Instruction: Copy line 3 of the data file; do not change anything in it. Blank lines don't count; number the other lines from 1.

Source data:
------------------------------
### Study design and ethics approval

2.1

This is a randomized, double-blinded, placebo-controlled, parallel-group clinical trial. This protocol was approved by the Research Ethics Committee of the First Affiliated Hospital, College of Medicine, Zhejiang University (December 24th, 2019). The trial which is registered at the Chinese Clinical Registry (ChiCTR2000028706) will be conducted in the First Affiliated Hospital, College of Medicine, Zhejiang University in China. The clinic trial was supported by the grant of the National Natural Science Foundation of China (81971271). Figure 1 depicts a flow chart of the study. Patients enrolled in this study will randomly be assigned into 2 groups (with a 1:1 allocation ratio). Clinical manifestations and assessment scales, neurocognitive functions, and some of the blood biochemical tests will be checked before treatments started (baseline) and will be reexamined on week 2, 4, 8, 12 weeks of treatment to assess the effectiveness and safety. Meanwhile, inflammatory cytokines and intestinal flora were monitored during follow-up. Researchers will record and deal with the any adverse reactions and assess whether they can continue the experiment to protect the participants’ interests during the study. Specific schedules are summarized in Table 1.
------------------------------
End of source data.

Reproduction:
This is a randomized, double-blinded, placebo-controlled, parallel-group clinical trial. This protocol was approved by the Research Ethics Committee of the First Affiliated Hospital, College of Medicine, Zhejiang University (December 24th, 2019). The trial which is registered at the Chinese Clinical Registry (ChiCTR2000028706) will be conducted in the First Affiliated Hospital, College of Medicine, Zhejiang University in China. The clinic trial was supported by the grant of the National Natural Science Foundation of China (81971271). Figure 1 depicts a flow chart of the study. Patients enrolled in this study will randomly be assigned into 2 groups (with a 1:1 allocation ratio). Clinical manifestations and assessment scales, neurocognitive functions, and some of the blood biochemical tests will be checked before treatments started (baseline) and will be reexamined on week 2, 4, 8, 12 weeks of treatment to assess the effectiveness and safety. Meanwhile, inflammatory cytokines and intestinal flora were monitored during follow-up. Researchers will record and deal with the any adverse reactions and assess whether they can continue the experiment to protect the participants’ interests during the study. Specific schedules are summarized in Table 1.